Thursday, May 14th, 2009 | Author:

This post is part of the Favorite Founders’ Quote Friday meme. Go to Meet the Founding Fathers to see who else has participated today.

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With this post, I finally(!) conclude my line-by-line examination of the most famous part of the Declaration of Independence, but here’s a little refresher as I know it’s been a long time between posts.

In the first post I looked at the phrase, We hold these truths to be self-evident. I established that relative moralism, which declares that no universal standard exists to judge right or wrong, is a lie that many Americans have been taught and have believed. In contrast, ethical positions do not change, but are self-evident in that we instinctively recognize injustice.

In part II, I examined the phrase that all men are created equal, concluding that to “create” means to bring into existence and not to “evolve,” and equal in this case doesn’t mean size or ability or morals or accomplishments or station in life, but instead refers to an individual’s inherent value or worth. I restated the phrase this way: all men are brought into existence having equal worth.

Based largely on Webster’s 1828 dictionary, Part III amplified the next phrase as follows:

that all men are freely given gifts by the One who brought them into existence, which are based on the law or will of God and conform to truth and justice, and may not be transferred or have any legal claims placed against them

Today we’ll look at the last phrase: that among these are Life, Liberty and the pursuit of Happiness.

Being careful to state that the rights listed are not the only rights, the founders none-the-less selected three as being worth mentioning individually:

Life: The first definition of life in Webster’s 1828 version goes this way, emphasis added:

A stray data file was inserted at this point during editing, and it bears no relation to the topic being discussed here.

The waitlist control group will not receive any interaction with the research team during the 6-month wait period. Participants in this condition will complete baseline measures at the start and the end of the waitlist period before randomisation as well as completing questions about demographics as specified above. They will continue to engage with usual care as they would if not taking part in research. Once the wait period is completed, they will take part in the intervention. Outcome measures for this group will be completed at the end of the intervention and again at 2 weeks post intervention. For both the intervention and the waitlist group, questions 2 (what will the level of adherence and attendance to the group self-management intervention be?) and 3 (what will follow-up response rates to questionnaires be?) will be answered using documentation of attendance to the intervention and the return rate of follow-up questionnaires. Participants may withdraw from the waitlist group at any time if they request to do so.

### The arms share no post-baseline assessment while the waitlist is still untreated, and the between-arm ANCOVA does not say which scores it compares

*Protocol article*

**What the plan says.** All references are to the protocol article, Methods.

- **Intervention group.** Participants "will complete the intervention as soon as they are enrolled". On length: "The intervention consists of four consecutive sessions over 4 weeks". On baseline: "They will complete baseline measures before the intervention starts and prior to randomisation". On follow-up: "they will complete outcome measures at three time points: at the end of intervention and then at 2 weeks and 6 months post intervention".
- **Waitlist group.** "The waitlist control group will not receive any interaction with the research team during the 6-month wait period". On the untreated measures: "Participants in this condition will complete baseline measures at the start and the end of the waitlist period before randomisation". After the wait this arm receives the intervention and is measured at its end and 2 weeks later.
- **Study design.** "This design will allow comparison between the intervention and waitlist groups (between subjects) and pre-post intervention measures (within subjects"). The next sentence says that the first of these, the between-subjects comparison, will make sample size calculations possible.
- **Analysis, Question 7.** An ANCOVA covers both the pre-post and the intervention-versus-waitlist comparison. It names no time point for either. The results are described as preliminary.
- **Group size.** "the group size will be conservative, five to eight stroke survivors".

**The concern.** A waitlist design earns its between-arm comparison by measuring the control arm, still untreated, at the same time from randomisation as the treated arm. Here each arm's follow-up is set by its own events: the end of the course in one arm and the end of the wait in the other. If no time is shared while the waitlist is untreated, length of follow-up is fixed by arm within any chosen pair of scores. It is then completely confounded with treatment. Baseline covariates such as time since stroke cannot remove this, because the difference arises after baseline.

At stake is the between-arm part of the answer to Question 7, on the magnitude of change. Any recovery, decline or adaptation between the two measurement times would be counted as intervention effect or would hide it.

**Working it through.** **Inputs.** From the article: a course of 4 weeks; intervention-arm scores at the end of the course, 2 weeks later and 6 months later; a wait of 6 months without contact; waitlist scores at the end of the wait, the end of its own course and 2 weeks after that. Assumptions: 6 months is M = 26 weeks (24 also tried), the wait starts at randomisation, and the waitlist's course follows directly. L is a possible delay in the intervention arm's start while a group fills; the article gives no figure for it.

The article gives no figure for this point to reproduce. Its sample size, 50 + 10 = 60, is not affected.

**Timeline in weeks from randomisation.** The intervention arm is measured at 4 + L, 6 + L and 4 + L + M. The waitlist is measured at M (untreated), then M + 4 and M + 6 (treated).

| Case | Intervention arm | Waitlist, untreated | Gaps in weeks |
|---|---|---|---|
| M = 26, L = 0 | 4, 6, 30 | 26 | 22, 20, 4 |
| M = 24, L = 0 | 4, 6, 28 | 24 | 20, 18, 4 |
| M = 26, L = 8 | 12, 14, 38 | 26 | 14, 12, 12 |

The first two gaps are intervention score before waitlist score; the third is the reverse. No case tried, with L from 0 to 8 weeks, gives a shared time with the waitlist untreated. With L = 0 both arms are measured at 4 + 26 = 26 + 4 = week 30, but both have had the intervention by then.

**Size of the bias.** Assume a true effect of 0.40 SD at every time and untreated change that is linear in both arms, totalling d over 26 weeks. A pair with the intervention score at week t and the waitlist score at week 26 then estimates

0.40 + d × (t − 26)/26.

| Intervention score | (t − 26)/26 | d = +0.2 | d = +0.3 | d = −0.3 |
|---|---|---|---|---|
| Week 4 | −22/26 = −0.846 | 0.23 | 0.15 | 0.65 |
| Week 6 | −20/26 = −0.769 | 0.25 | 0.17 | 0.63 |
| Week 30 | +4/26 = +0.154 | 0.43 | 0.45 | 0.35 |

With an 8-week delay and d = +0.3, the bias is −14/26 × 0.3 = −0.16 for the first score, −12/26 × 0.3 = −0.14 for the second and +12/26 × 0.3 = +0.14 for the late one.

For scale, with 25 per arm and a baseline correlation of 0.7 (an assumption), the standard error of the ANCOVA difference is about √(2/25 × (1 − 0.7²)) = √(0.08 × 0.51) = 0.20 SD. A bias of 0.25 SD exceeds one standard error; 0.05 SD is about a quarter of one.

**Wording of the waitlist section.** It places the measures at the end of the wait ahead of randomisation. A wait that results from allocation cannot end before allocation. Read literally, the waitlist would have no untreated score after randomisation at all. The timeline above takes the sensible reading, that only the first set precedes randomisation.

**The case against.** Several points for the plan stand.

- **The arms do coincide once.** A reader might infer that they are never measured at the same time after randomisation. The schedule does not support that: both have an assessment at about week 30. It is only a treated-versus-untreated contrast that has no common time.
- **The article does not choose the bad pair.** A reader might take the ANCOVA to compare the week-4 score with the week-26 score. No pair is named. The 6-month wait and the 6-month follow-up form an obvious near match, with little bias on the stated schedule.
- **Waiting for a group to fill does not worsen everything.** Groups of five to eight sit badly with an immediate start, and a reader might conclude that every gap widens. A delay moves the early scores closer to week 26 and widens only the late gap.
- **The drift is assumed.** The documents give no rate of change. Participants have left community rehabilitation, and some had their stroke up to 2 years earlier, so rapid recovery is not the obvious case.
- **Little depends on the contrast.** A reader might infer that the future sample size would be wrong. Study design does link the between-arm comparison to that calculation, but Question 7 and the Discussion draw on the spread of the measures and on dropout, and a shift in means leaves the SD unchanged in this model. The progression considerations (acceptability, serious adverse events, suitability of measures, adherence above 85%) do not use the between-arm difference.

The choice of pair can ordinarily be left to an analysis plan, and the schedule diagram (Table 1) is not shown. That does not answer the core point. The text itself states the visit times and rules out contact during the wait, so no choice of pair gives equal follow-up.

In a general sense, that state of animals and plants, or of an organized being, in which its natural functions and motions are performed, or in which its organs are capable of performing their functions. A tree is not destitute of life in winter, when the functions of its organs are suspended; nor man during a swoon or syncope; nor strictly birds, quadrupeds or serpents during their torpitude in winter. They are not strictly dead, till the functions of their organs are incapable of being renewed.

If we accept this definition as being the one our founders understood, then the right to life begins at conception, for what is more natural than our development in the womb? Concurrently, the right to life does not end until all functions are beyond renewal. “Brain-dead” then is a meaningless term if the heart or any other organ continues to function.

This definition agrees with the 4th century Hippocratic Oath which, until quite recently, included the following statement:

I will not give a lethal drug to anyone if I am asked, nor will I advise such a plan; and similarly I will not give a woman a pessary to cause an abortion.

Liberty: Returning to Webster’s 1828 edition, the first definition of liberty is this, emphasis added:

1. Freedom from restraint, in a general sense, and applicable to the body, or to the will or mind. The body is at liberty, when not confined; the will or mind is at liberty, when not checked or controlled. A man enjoys liberty, when no physical force operates to restrain his actions or volitions. [volition is defined as the power to choose]

Pursuit of Happiness: Again from Webster’s 1828 edition, happiness is defined as follows, emphasis added: